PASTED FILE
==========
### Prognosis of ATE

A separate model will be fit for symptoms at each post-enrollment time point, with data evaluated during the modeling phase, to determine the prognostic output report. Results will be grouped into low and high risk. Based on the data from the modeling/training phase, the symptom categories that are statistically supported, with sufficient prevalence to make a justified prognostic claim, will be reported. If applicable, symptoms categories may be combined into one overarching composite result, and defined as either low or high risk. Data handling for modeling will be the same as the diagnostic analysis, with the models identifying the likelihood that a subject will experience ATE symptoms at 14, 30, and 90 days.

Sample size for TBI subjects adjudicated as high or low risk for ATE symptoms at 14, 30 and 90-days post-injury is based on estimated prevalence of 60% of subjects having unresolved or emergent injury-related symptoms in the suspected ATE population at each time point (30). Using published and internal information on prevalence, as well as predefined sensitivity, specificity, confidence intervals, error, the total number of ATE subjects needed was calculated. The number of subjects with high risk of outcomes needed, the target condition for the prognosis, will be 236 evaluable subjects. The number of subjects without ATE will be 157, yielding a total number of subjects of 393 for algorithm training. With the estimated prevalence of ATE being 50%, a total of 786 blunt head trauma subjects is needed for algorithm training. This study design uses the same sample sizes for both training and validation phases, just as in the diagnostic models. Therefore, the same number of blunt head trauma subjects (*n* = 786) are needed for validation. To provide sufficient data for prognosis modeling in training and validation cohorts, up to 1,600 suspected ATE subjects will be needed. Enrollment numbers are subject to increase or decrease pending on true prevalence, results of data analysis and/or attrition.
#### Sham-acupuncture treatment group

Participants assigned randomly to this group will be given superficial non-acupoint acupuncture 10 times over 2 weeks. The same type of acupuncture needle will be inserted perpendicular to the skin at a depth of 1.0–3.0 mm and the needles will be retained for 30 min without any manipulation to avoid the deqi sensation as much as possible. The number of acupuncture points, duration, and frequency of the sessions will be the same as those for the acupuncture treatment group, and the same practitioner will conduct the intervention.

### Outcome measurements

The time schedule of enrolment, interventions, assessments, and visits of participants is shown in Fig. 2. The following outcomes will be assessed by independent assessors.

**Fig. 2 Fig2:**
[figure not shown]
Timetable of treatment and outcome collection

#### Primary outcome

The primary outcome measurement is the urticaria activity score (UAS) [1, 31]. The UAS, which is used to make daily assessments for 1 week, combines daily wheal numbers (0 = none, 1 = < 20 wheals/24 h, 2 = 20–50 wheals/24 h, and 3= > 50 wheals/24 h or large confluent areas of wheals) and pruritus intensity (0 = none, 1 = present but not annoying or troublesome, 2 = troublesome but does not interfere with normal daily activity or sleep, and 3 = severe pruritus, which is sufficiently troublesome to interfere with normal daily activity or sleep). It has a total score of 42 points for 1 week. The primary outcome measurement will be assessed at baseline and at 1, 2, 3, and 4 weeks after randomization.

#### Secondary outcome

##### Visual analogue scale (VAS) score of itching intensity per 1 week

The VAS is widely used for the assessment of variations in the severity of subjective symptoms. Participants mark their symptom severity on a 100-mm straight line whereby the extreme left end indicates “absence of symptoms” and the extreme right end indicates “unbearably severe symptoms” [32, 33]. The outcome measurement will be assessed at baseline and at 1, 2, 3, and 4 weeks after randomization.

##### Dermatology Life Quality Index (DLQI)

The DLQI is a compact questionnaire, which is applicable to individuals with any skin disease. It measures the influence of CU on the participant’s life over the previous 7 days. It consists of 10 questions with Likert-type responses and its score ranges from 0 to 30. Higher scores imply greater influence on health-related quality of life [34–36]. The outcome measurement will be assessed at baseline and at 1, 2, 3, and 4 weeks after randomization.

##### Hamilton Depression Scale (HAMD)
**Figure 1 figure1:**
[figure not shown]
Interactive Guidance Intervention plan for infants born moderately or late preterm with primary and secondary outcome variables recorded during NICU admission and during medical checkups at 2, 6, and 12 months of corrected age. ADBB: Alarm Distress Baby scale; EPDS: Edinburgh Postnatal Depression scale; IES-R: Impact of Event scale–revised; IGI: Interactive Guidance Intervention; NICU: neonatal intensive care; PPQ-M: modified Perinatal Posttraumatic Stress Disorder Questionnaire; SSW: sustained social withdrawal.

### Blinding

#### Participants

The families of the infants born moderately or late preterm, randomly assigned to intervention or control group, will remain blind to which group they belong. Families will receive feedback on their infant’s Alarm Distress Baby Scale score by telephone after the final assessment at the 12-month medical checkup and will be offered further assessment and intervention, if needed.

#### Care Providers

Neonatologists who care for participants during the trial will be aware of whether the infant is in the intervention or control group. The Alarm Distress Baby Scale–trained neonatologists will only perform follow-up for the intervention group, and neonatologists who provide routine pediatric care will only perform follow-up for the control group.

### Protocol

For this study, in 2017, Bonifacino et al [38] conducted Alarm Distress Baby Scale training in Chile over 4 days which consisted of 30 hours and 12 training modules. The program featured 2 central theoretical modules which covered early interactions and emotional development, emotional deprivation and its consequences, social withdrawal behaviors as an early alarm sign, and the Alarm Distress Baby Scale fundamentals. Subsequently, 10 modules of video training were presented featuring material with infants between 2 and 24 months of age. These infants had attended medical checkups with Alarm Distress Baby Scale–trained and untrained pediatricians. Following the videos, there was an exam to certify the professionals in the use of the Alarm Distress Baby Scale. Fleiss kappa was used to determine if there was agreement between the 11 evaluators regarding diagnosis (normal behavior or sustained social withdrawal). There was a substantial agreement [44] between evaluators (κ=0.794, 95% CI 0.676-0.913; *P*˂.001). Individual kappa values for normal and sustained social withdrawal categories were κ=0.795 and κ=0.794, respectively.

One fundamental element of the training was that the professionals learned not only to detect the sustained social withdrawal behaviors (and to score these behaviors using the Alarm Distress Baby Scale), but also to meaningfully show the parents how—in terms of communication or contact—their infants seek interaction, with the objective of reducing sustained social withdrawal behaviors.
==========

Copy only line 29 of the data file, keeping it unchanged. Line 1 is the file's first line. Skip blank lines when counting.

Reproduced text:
One fundamental element of the training was that the professionals learned not only to detect the sustained social withdrawal behaviors (and to score these behaviors using the Alarm Distress Baby Scale), but also to meaningfully show the parents how—in terms of communication or contact—their infants seek interaction, with the objective of reducing sustained social withdrawal behaviors.